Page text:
‘Over the summer months, the prolonged heat, wildlife, or general wear and tear will have damaged your lawn. This makes fall the most important time of year for a lawn feed. Knowing how to fertilize a lawn and using the correct fertilizers will help your lawn recover from the summer and stay thick and healthy during the cooler part of the year, as well as help to keep away various pests that can harm your turf,’ David Truby of Greensleeves continues.
3. Focus on fungi prevention
‘Fall is the time of year we associate with seeing colorful toadstools and other mushrooms,’ David Truby of Greensleeves points out. ‘However, there are also pervasive fungi, such as fusarium and red thread, that can infect lawns and cause massive damage,’ he warns.
‘The first step to treating lawn damage is establishing its cause. Symptoms such as brown spots, patches, or sliminess are tell-tale signs of certain fungus types, yet lawn damage can also be caused by molds, moss, insects, and wildlife.
‘While scarification, aeration, and overseeding can help reduce a fungus invasion, the best course of action would be to call the professionals to deal with the problem using an expert fungicide formula.’
4. Lay out insecticides
‘Various insect larvae are active in the fall, and if they feed on your grassroots, they can cause immense damage,’ David warns. ‘While moss, thatch, and other lawn diseases can seriously harm your lawn, the most catastrophic damage is often caused by the larvae and grubs of common insects.
‘Insect infestations are more common than you might think and can be challenging to treat if you do not know how.'
Look for an environmentally friendly, biological insecticide treatment that targets and eradicates some of the most common damaging insect infestations, such as leatherjackets and chafer grubs. Check when the best time is to dethatch your lawn, too.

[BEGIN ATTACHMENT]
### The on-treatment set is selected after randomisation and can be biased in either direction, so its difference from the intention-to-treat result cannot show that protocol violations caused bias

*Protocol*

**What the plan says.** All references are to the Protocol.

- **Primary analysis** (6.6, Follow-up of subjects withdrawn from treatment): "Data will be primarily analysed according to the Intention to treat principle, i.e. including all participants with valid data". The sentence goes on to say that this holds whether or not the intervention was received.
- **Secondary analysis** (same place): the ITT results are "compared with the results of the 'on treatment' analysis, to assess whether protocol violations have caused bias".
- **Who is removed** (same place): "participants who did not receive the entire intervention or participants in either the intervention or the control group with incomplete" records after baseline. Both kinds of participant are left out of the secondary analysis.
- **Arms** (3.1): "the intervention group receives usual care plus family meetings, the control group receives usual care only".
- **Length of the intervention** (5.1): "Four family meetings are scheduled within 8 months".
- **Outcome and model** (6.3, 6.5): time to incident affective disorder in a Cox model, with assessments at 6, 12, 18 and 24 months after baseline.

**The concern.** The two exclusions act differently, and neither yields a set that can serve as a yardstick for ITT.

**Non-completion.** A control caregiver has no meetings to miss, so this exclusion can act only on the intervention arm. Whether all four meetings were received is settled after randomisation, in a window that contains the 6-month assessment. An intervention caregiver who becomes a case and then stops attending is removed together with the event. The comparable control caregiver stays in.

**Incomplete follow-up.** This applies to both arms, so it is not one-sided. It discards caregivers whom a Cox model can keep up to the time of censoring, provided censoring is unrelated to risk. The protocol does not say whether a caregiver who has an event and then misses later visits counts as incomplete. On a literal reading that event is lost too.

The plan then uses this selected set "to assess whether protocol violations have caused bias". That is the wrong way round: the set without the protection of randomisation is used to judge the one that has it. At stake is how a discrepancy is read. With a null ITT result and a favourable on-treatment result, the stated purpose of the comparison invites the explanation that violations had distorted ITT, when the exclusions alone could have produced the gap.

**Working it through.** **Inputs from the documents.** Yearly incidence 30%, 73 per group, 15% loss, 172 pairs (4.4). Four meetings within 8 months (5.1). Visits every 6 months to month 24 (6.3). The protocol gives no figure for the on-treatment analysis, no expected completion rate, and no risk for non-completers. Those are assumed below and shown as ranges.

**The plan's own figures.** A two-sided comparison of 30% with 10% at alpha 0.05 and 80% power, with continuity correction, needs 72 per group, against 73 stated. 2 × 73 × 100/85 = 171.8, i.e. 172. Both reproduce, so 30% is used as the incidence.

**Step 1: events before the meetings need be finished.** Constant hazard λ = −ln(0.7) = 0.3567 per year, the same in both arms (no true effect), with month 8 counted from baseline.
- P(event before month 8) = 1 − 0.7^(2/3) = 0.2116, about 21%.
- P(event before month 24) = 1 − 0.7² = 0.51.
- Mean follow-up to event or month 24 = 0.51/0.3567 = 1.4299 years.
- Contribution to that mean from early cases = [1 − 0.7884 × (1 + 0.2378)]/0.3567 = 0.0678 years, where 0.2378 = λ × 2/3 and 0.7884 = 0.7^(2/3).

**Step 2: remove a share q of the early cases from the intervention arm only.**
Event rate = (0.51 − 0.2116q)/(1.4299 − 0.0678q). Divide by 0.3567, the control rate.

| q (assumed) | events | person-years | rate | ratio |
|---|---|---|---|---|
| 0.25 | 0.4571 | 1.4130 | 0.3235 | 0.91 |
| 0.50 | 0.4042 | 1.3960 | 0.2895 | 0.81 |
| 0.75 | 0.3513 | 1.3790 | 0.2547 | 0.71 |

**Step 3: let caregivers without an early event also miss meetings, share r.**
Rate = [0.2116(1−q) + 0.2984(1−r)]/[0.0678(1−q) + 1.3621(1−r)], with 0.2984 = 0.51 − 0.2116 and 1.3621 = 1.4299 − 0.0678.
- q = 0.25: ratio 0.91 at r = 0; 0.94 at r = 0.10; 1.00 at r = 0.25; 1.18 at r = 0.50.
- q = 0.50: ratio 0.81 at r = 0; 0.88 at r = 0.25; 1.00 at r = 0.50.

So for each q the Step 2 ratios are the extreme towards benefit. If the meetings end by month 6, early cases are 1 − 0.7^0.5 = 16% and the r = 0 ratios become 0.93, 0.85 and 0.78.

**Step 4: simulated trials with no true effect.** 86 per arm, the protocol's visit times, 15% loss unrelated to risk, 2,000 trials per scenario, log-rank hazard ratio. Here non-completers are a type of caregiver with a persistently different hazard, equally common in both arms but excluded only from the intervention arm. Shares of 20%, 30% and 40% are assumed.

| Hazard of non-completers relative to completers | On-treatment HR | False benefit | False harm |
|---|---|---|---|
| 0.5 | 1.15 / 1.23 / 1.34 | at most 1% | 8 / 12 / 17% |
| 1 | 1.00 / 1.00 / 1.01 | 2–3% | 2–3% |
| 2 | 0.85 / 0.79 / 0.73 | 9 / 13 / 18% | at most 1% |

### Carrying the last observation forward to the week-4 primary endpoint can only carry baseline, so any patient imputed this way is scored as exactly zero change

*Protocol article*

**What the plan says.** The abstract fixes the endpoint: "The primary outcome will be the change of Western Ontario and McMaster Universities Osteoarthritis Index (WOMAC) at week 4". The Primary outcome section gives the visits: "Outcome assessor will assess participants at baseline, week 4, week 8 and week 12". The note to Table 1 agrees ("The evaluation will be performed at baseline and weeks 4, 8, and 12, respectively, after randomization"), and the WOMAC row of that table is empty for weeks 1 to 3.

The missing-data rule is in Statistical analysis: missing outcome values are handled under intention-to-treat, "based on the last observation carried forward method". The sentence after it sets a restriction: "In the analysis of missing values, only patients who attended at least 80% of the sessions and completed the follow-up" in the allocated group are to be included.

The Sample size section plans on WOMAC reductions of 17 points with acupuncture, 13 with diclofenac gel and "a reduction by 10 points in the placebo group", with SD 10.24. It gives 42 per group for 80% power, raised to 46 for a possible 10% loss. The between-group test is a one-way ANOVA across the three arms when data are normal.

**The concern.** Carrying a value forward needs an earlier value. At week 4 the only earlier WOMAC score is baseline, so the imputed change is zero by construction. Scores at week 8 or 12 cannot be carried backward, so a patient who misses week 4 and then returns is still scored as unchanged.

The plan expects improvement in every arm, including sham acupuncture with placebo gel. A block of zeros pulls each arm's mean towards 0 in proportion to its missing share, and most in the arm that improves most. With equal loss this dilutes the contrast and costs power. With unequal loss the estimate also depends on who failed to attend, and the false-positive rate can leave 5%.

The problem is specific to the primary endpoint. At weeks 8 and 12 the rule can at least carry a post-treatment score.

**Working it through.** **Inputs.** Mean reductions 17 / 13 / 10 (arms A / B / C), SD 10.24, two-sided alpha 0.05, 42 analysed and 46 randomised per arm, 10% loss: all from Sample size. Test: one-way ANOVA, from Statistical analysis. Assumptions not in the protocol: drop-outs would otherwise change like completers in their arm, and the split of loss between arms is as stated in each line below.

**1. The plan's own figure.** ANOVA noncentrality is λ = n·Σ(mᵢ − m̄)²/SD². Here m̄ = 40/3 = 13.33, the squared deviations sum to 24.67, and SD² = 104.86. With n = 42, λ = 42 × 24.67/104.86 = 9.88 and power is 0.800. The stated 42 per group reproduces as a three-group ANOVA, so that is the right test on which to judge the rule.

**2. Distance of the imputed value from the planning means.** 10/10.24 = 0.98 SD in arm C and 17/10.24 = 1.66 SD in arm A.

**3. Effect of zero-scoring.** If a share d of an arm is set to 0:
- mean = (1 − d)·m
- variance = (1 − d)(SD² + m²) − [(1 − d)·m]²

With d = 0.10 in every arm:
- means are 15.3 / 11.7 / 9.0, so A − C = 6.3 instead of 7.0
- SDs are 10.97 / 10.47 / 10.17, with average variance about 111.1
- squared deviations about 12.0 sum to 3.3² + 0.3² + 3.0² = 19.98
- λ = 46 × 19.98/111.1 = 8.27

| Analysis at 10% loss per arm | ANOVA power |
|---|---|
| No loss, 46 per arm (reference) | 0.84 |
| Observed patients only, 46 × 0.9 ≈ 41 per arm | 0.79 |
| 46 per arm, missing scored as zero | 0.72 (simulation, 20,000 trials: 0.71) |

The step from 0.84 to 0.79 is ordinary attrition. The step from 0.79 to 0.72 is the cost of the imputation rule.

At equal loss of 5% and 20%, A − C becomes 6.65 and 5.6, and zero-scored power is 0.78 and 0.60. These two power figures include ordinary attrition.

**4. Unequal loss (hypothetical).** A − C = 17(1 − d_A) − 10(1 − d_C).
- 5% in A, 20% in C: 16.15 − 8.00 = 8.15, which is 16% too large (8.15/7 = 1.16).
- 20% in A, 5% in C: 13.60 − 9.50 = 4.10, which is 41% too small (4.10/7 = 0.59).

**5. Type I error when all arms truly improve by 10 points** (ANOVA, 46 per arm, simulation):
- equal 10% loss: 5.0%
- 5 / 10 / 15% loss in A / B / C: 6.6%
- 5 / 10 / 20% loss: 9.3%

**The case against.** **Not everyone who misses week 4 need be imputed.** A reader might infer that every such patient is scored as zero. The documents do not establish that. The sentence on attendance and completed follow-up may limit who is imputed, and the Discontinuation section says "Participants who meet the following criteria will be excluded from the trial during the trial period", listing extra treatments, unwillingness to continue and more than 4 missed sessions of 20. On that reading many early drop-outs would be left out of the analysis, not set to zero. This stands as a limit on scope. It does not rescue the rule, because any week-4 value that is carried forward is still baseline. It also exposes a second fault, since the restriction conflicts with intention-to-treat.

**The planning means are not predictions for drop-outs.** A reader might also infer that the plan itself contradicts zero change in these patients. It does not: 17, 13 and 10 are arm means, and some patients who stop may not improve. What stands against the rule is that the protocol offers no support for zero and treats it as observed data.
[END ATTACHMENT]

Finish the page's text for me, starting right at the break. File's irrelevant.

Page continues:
5. Make a move on moss
While some people like the idea of a moss garden, others may see moss as an invader of their perfectly manicured lawn. ‘Moss often becomes a major issue over the fall and winter and can completely take over a lawn in a short space of time if left untreated,’ explains David Truby of Greensleeves.
‘Being a highly adaptable and resilient plant that flourishes in areas of shade, moisture, and low turf quality, moss not only makes your lawn look uneven and gives it a spongy feeling underfoot, but it steals nutrients from your lawn too.
‘However, if you find moss on your lawn, do not panic! You can treat it with scarification – a mechanical treatment that removes thatch and moss, preventing various lawn diseases and helping to maximize the amount of water and nutrients that can reach the grassroots.’
There are some homemade treatments for garden moss too, such as using dish soap to kill moss, which may be easier for small moss patches.
6. Tend to brown patches
Brown patches in green grass can look unsightly but can be prevented easily if the lawn is given time to breathe and recover over fall.
‘Ideally, anything that needs to be sitting on your lawn should be moved each day. If this isn’t possible, take some time to use fertilizer to help it recover,’ suggests gardening expert, Laura Schwarze, from outdoor rattan furniture specialists, Luxury Rattan (opens in new tab). ‘To prevent brown patches on your lawn, place your outdoor furniture on a patio, decking, or artificial grass to help keep your lawn free. If this isn’t an option, make sure to rotate your garden furniture regularly to help prevent damage to your lawn.’